Apple TV + ‘s Loot is designed to poke fun at, and eventually ruminate over, its protagonist’s ridiculously extravagant lifestyle. After all, Molly Novak’s (Maya Rudolph) splashy entry includes John (Adam Scott), her rich douchebag tech husband, gifting her a massive yacht. It has several floors and four swimming pools (one of which is perfectly sized for her two dogs, whose priceless names will not be spoiled here). Molly’s life revolves around a lavish Hollywood mansion, an expensive wardrobe, fancy parties, and several maids by her side. Yet the show peaks when she examines her identity without all of it. Unfortunately, this occurs rarely and even then, Loot struggles until the end with its takes on capitalism, billionaires, and the like.
The only reason Molly — and by some extension, the show itself — finds its groove is Rudolph. The actor’s infectious energy grounds the series and prevents it from falling plainly into clichés. She softens Molly’s outbursts, whether they’re realistic fights with John after discovering his affair and divorcing him within the first 10 minutes of the premiere, or absurd tantrums upon meeting former friends. Rudolph brings warmth to Molly’s selfishness, making it impossible not to like or maybe even root for her. Admittedly, though, it’s hard to sympathize when she gets to sulk post-breakup in private jets or with the help of custom meals that David Chang cooks for her. (Yes, he cameos as her personal chef.) Money can’t buy happiness… until it can?
Like most workplace comedies, Loot‘s basic premise throws together an unlikely group of people — in this case, when Molly gains a whopping $ 87 billion from her divorce. (Ever wondered what a show based on Mackenzie Bezos right now might look like? Loot is essentially the glossy version of it.) Molly starts working for a charity in her name that she didn’t even know existed. The Wells Foundation is spearheaded by no-nonsense Sofia Salinas (Michaela Jaé Rodriguez). Sofia runs it with the help of eccentric folks like soft-spoken accountant Arthur (Nat Faxon) and Molly’s super-optimistic cousin, Howard (Ron Funches). Loot is certainly reminiscent of Parks And Recreation (creators Alan Yang and Matt Hubbard both wrote for the NBC hit), The Officeand even The Good Place. It’s basically Apple TV + ‘s attempt at crafting its own network sitcom.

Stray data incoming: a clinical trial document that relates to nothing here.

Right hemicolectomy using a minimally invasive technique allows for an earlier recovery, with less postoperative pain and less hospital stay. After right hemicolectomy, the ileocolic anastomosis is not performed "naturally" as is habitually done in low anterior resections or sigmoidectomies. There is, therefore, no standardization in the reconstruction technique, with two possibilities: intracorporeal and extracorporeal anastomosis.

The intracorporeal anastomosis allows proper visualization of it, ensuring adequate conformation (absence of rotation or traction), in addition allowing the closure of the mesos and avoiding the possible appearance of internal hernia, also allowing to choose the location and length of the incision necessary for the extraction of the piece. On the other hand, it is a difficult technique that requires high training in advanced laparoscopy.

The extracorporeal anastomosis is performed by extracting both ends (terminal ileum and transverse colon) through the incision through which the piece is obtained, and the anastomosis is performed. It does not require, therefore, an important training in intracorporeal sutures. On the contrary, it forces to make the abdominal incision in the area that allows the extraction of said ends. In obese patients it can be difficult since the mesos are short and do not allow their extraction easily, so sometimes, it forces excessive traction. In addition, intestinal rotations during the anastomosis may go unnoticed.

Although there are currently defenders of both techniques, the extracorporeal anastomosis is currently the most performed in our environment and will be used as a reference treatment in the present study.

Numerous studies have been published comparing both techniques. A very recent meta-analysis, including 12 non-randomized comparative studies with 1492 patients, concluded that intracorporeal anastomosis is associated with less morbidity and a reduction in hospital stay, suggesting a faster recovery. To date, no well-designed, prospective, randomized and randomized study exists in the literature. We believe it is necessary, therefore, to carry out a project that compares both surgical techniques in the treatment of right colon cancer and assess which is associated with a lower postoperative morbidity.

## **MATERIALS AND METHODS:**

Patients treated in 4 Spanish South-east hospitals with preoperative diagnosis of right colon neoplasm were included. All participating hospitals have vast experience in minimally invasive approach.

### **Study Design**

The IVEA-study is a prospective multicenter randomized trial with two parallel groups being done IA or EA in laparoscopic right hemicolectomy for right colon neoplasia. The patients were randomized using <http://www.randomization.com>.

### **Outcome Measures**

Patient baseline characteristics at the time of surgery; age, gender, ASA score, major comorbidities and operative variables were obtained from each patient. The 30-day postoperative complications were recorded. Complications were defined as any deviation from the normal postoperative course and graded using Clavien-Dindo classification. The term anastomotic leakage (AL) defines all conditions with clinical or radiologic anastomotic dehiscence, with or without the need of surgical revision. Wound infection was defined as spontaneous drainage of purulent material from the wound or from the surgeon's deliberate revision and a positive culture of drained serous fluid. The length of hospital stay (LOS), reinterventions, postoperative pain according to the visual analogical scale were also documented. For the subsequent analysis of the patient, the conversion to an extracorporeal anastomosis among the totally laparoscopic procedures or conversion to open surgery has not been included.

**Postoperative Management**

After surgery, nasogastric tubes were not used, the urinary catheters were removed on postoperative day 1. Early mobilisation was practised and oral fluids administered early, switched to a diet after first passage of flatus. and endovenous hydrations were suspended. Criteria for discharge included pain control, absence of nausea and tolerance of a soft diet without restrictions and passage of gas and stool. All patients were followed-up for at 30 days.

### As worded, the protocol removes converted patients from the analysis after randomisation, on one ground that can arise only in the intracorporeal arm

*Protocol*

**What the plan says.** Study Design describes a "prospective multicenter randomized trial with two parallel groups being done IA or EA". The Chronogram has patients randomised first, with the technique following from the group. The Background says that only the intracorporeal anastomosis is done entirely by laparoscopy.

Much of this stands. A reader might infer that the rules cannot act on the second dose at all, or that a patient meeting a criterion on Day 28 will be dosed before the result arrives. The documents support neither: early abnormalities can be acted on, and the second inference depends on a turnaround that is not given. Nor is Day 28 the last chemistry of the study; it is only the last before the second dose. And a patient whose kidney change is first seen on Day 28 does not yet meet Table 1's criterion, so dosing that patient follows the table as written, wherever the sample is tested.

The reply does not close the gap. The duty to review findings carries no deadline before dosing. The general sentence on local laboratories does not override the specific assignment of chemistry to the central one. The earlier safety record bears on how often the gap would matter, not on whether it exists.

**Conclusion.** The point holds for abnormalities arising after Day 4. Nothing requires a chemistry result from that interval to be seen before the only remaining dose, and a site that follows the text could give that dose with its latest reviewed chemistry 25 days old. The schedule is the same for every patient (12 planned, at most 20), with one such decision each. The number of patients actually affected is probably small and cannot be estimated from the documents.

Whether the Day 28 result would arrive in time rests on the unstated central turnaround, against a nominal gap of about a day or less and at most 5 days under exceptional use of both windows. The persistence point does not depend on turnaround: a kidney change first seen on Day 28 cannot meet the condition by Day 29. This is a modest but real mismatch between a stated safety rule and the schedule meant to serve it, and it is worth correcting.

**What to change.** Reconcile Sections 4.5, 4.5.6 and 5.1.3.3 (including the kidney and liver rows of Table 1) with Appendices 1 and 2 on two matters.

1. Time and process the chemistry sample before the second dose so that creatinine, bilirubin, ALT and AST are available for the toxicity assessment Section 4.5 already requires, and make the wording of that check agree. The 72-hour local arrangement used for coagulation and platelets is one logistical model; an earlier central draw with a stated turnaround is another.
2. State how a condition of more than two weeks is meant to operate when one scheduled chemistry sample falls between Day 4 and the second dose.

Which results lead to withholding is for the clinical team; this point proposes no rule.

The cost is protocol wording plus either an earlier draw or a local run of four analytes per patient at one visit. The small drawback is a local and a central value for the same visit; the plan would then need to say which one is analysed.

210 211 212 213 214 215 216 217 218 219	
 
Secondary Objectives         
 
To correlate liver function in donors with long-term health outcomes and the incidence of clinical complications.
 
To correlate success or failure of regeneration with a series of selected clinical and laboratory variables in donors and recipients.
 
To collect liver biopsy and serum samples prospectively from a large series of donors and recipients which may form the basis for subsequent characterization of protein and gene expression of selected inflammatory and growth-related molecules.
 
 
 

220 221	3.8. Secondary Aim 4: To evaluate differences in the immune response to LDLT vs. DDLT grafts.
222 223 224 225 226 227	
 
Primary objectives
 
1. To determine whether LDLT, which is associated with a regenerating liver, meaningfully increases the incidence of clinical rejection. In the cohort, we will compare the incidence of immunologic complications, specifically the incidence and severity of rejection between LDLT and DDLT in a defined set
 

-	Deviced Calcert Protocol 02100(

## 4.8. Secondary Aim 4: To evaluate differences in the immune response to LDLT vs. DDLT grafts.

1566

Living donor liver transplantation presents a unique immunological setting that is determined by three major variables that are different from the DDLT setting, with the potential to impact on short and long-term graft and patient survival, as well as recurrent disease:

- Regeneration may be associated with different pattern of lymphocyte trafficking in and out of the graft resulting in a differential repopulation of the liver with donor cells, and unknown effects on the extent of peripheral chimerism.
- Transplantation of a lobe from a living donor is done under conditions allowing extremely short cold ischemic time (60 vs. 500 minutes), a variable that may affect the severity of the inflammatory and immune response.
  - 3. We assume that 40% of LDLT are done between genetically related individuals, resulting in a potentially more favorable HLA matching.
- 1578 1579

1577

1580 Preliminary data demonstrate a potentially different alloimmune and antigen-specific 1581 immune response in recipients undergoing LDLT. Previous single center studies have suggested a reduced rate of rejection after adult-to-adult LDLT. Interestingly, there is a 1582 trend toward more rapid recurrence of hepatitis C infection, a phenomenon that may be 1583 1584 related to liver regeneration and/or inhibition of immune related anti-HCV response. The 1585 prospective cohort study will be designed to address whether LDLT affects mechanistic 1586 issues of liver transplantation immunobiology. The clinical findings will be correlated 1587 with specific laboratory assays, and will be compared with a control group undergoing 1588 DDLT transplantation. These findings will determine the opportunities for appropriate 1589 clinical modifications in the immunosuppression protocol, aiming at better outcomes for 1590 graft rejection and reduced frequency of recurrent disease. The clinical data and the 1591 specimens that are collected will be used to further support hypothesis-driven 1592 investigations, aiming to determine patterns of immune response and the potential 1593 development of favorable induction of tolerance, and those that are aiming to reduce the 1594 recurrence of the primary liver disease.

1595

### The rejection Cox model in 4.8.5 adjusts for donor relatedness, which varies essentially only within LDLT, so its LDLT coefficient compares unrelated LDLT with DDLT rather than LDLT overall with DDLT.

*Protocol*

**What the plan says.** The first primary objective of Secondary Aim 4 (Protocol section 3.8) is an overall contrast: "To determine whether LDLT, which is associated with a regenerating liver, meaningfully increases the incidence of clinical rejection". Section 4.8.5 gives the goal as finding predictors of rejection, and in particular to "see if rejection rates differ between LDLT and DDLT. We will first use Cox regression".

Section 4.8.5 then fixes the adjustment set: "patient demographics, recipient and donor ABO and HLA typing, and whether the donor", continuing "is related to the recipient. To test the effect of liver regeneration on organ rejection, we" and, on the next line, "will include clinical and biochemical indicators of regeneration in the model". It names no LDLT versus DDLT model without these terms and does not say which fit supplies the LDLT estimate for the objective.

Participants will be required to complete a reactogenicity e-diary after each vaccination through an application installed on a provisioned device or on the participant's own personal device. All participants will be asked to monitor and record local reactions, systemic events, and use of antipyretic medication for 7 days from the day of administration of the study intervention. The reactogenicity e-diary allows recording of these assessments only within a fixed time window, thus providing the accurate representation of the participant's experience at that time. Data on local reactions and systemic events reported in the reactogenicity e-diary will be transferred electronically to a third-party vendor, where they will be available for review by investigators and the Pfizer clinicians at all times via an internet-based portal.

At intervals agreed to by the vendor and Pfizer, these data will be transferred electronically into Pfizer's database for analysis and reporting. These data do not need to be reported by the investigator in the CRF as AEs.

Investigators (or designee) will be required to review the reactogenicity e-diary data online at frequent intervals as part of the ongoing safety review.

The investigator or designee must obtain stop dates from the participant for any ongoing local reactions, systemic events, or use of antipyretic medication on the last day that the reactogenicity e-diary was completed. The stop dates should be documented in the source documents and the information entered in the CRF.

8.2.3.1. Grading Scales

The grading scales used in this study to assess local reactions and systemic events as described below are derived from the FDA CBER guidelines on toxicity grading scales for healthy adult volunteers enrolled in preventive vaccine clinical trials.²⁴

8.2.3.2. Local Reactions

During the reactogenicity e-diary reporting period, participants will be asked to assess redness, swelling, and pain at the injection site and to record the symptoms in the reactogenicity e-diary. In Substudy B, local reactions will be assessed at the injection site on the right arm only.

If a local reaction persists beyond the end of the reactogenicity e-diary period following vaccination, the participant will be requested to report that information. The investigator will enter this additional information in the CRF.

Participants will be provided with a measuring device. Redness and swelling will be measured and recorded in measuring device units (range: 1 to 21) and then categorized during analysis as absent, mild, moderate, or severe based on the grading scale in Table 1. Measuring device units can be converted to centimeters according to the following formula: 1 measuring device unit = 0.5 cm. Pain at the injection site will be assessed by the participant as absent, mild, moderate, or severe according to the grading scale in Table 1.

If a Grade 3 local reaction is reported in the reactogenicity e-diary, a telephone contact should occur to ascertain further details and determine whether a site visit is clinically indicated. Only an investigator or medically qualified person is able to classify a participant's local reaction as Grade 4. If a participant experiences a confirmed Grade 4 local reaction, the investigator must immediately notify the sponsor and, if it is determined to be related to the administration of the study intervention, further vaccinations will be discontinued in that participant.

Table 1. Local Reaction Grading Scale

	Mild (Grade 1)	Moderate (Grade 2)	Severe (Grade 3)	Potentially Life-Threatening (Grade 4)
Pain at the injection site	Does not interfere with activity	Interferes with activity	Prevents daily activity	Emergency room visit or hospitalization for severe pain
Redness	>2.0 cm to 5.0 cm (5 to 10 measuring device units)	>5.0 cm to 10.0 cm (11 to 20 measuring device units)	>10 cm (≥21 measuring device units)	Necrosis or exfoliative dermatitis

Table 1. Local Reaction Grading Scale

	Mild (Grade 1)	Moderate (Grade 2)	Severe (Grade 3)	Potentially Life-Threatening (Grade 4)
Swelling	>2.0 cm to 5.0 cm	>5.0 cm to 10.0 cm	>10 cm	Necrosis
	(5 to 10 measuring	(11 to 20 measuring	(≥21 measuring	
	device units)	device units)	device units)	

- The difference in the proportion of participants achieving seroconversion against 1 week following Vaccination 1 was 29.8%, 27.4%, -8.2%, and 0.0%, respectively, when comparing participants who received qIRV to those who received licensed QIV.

Molly isn’t hyper-enthusiastic like Leslie Knope, but she is extremely out-of-touch with going into an office, leading conference-room meetings, or figuring out how to actually help people. Meanwhile, Sofia is passionate about uplifting the community and solving homelessness in Los Angeles. Their dueling personalities become fodder for an implausible friendship. Molly and Sofia’s begrudging bond (ahem, Leslie and Ron) makes for a fascinating set of episodes, especially because Rodriguez goes toe-to-toe with Rudolph. After an exceptional turn in Poseshe delivers an earnest and dry comedic performance here, with almost each of her lines dripping with sarcasm.
The same applies to Joel Kim Booster, who is clearly conquering summer 2022 after Fire Island and his Netflix comedy special, Psychosexual. Booster plays Nicholas, Molly’s fiercely loyal assistant who tags along with her at work, later pursuing his true love of acting. He remains a complete delight in this role, managing to pull focus even when he’s sharing space with Rudolph. Also delightful: any scene with Booster and Funches. In fact, the whole ensemble shares an instantly easygoing chemistry that any workplace comedy thrives on. As it turns out, Loot isn’t trying to be “any workplace comedy,” and that’s where it falters.
It mostly succeeds with the cast banter, unexpected friendships, and the whole colleagues-becoming-family (imagine that) vibe. The show would’ve worked fine with just all of that. But it also wants to embrace a larger message on how billionaires shouldn’t exist, and if they do, how they should actually help tackle global crises instead of simply tweeting through them. However, the writing doesn’t dig nearly deep enough into these timely themes. It’s relatively toothless and superficial, and the satire doesn’t have any bite. Despite centering on Molly’s burgeoning love life and reconnecting with her family, the characterization still feels fragmented. It’s a good thing Sofia, Nicholas, and the others surround her, but even their backstories aren’t fleshed out enough. Luckily, the cast holds its own and makes Loot an easy watch, with the season finale perfectly setting up what could potentially be a far more uncompromising future of the show.